As benign as Super Puzzle Fighter II Turbo appears at first glance, my experience with it was marked by discomfort. This wasn’t a physical discomfort or even a feeling I could easily articulate. Rather, it was a vague sort of cognitive dissonance. Even as the game hit every mark of what traditionally makes a good video game, its transparently manipulative attitude toward the player kept those marks from meaning anything in my eyes. At the same time, the lack of a clear goal behind the game’s manipulation also made me hesitate to outright dismiss the game like I would any other. The tension never quite resolved itself. In the end, all I could really do was question whether the signs of what a good video game is/does are goals that games should even strive for in the first place.
There are certain operating assumptions that writers and enthusiasts alike make when discussing games based on licensed properties. Most can be summed up through the following formula: the game’s identity initially comes to us through an abstract ideal that exists outside what the game actually does. In the situation we’re describing, that ideal is usually either the brand the game is based on or some idea of what games in general should be. From here, it’s simply a matter of how well a given game adheres to this standard. Unfortunately contradictions become inevitable and we’re already primed to see the game as a mere simulacrum of some higher quality original. Hence the negative reputation licensed games have garnered.
There is a grain of truth in this line of reasoning. Many of these games made that discourse relevant to themselves: because they were made for mass market consumption, they had to fit a certain model of what a game/tie-in product should be, regardless of whether the source material would support it.
One of death metal’s most distinctive traits is its thorough acceptance of death. In fact, it’s the genre’s aesthetic backbone. Metal refuses to compromise on the topic of death or make it more palatable via metaphor. It’s raw, blunt, and confrontational on the matter. At times, a given metal work may celebrate death, finding an aesthetic joy in all its morbid details. However, the bare minimum for the genre is simply an acknowledgement that death exists in the world and no further attempt to mask that truth.
This approach is especially relevant to understanding Shadow Man. That isn’t to say it’s the only approach worth considering. Released in 1999 for every major platform, the game exists at the intersection of several contemporary trends: the various approaches to exploration 3D games (Soul Reaver, shooters, platformers) were exploring at the time; the grimdark masculinist fantasies that dominated the comic book scene; and a pastiche of various pop culture (action movie) icons for good measure. As important as this information is to understanding Shadow Man, facts like these cannot establish a character for the game. Moreover, we should be careful not to reduce the game’s character to these facts.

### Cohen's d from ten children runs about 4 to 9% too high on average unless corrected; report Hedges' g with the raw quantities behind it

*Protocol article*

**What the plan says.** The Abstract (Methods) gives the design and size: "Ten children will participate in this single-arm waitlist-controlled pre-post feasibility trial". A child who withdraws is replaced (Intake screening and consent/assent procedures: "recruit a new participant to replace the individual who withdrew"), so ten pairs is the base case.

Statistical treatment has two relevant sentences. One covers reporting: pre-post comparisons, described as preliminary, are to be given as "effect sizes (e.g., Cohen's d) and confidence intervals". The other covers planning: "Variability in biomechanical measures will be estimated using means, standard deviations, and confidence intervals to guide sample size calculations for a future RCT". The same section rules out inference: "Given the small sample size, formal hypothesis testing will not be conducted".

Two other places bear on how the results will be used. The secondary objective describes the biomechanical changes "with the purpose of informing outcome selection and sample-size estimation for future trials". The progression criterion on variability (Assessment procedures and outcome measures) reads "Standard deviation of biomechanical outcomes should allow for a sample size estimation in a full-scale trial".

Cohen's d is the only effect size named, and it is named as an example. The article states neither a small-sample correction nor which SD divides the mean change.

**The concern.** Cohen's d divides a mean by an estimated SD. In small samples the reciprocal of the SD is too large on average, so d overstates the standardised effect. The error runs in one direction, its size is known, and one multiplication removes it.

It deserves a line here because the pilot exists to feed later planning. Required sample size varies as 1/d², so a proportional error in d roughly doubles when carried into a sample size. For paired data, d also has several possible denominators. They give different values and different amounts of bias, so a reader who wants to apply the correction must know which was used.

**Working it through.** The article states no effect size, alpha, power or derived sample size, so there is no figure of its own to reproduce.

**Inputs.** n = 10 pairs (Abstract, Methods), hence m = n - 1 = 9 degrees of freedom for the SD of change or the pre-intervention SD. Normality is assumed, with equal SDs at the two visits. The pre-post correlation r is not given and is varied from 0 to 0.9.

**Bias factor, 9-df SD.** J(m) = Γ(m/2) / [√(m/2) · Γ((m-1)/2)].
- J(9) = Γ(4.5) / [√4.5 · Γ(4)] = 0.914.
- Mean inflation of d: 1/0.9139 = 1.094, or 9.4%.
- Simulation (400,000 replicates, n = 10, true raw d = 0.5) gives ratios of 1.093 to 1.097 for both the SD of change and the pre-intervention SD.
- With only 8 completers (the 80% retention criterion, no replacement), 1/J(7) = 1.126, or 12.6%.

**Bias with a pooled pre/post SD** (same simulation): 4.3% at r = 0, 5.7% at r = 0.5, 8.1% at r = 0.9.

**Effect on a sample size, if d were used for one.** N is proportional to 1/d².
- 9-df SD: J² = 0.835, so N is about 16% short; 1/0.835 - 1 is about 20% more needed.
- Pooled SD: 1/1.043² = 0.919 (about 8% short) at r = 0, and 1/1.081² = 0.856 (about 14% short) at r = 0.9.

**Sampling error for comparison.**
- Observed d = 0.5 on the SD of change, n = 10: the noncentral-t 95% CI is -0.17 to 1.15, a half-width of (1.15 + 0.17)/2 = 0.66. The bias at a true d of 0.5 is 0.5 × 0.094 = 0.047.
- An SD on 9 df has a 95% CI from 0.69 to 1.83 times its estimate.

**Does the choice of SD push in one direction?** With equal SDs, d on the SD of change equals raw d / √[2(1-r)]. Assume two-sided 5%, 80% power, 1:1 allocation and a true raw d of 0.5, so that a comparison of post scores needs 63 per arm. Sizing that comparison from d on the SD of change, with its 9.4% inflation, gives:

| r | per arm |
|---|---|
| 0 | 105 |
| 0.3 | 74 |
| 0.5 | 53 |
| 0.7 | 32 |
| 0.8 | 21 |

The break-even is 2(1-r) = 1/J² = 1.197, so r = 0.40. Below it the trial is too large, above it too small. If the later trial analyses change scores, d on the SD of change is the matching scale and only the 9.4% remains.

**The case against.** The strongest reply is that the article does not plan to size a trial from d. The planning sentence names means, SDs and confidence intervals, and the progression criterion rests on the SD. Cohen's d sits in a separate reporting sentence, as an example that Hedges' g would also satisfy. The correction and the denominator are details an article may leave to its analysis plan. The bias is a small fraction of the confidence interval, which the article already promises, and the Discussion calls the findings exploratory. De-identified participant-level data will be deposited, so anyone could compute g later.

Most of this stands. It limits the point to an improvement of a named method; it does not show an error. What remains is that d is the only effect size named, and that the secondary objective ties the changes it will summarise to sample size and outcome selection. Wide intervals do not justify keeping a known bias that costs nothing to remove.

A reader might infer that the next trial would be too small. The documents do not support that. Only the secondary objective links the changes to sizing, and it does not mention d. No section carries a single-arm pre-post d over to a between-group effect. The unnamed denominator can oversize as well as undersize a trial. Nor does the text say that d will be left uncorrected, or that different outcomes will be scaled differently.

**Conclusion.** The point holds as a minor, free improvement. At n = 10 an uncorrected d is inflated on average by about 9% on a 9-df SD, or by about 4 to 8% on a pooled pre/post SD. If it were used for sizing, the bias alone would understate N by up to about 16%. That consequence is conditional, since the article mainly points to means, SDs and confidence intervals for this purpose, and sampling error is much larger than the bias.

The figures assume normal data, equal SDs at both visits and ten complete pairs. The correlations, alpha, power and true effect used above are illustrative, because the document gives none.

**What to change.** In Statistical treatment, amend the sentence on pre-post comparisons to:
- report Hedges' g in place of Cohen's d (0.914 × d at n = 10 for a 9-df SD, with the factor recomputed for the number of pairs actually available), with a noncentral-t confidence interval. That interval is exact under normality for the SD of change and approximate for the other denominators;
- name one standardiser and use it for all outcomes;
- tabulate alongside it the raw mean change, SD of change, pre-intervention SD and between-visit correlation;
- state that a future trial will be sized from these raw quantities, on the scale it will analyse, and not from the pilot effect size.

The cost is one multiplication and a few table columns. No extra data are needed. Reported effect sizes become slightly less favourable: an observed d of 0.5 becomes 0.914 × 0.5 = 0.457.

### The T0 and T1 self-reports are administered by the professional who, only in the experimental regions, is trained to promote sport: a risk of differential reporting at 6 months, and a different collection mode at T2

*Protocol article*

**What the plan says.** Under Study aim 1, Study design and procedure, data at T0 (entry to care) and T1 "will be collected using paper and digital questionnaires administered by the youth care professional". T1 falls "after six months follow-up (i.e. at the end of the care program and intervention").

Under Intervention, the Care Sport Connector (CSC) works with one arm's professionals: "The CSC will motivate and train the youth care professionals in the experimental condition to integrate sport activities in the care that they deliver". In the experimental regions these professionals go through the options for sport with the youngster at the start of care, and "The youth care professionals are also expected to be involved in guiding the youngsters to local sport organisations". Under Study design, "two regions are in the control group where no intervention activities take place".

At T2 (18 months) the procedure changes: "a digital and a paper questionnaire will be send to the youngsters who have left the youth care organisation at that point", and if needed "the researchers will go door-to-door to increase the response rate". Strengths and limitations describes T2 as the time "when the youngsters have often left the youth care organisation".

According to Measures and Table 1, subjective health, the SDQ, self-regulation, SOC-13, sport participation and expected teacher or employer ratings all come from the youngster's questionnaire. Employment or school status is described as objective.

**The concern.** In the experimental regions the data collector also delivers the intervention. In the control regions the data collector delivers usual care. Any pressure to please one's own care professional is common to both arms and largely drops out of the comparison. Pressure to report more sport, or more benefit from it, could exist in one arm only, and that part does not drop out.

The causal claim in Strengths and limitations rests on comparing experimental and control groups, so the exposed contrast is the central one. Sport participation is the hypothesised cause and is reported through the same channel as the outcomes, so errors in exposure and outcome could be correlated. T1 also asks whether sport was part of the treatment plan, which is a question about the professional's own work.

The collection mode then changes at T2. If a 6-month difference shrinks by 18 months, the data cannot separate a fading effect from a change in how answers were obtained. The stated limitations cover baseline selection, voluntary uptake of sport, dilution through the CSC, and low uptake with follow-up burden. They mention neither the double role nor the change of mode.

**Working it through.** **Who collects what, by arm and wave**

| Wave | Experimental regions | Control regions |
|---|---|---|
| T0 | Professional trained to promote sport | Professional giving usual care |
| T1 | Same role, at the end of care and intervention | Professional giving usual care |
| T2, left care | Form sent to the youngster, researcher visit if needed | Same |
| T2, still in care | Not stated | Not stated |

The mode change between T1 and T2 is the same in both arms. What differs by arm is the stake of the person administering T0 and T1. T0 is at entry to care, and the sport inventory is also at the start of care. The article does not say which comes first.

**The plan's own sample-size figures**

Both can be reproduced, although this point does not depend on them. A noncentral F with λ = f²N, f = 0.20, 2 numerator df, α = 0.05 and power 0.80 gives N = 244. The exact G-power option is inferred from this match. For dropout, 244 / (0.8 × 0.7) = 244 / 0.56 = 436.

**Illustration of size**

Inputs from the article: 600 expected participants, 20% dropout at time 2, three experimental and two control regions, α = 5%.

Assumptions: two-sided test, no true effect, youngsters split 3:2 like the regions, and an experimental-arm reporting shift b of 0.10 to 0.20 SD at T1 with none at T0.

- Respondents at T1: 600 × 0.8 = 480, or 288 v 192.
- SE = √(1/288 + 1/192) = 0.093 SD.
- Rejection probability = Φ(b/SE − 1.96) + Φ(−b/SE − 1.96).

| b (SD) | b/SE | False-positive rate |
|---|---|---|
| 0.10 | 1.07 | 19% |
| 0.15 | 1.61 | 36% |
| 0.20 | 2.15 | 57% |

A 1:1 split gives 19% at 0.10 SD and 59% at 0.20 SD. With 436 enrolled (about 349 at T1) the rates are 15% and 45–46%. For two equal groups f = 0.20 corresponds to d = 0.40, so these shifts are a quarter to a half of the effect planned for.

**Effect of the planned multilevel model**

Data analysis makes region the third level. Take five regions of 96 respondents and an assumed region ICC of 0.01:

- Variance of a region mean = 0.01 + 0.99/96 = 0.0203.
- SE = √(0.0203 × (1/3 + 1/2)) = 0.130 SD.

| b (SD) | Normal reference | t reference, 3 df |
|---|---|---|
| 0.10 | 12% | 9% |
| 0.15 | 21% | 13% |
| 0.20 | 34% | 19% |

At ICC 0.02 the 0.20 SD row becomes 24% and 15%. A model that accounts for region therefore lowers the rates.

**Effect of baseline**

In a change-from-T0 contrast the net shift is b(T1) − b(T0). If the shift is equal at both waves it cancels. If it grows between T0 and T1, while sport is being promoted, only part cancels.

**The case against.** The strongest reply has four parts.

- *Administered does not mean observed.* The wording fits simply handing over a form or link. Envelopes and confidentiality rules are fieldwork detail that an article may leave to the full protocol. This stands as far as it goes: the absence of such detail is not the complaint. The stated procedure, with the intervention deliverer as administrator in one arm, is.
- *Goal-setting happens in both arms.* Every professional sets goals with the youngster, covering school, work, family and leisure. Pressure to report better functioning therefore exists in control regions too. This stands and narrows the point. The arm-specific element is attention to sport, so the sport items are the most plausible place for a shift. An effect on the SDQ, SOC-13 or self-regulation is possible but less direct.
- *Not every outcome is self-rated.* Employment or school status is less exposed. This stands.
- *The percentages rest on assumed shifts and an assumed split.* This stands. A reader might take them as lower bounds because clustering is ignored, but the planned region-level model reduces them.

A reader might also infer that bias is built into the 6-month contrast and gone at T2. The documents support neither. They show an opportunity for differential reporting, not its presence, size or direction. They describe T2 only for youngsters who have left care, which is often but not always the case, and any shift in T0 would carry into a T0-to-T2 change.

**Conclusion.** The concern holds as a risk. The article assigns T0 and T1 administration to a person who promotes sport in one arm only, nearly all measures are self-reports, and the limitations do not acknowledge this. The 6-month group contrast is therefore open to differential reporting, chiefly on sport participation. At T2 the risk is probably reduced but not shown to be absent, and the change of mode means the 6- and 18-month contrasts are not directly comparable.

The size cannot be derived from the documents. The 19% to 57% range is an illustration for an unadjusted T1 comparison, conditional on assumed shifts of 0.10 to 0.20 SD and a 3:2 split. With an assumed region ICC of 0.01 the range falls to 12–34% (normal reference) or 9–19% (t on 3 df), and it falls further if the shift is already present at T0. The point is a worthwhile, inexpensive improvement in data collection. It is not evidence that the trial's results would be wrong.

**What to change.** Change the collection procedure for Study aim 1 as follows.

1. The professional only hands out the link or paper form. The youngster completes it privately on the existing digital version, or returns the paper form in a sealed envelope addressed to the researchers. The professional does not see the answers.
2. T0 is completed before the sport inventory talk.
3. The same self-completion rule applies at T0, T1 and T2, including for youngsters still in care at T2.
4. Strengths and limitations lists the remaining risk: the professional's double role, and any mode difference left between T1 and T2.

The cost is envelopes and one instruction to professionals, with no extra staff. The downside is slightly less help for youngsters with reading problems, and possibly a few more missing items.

It’s a very easy thing to say that games are little more than distractions from much larger problems. In the face of an Other that’s too large, too abstract, too disinterested to care about any one individual, these compact virtual Others become tempting substitutes. Of course, this stance is incredibly reductive – there are so many possible relationships a game can create between itself and its player – but for certain games (particularly some in the blockbuster space), this line of thinking points us to some sort of truth, albeit accidentally. In one sense, yes, these games can distract us from larger problems by purporting to solve them in a realm where our capabilities are expanded.
But in another equally important sense, games also lessen the abstract existential threat we read in the Other. In fact, we might describe games as performances for a virtual Other where we affirm our worth by submitting to and fulfilling its demands (much like we do for the non-virtual Other). The performance is inherently unstable; unsatisfied with with our original success, we demand yet more (rigorous) chances to prove our worth until we’ve completely exhausted the game of such opportunities. For a time, at least, those brief moments of success will have to do.
Why do I highlight all of this? Because Kaze no Klonoa: Moonlight Museum highlights a very valuable alternative. Granted, many games highlight alternatives already, usually through language outside that typically used in conventional game design. But Moonlight Museum firmly situates itself in that very language: one plays the game by completing challenges with a limited, well-defined toolset. The only difference is the ends toward which that language is used. It’s the Lieve Oma model of player/game relationships: unconditional acceptance over continually proving one’s worth, and play as a reprieve from rather than a solution to problems in one’s life.
Top Hunter: Roddy & Cathy is a nondescript action game developed by SNK. The game was released for the Neo Geo in mid 1994, just as the system and the company responsible for it were hitting their strides. Normally I’d begin something like this by explaining the critical significance of the game in question, but with Top Hunter, the bare historical facts are all I have to work with. The game is a product of trends that can be better (more clearly and more thoroughly) explained through much more well known games. And narrowing our focus to just Top Hunter, we see that what the game occupies an unsatisfying middle ground between not doing any one thing particularly well but not doing anything poorly enough that we can learn from its mistakes. All I’m left to say about the game is that it exists.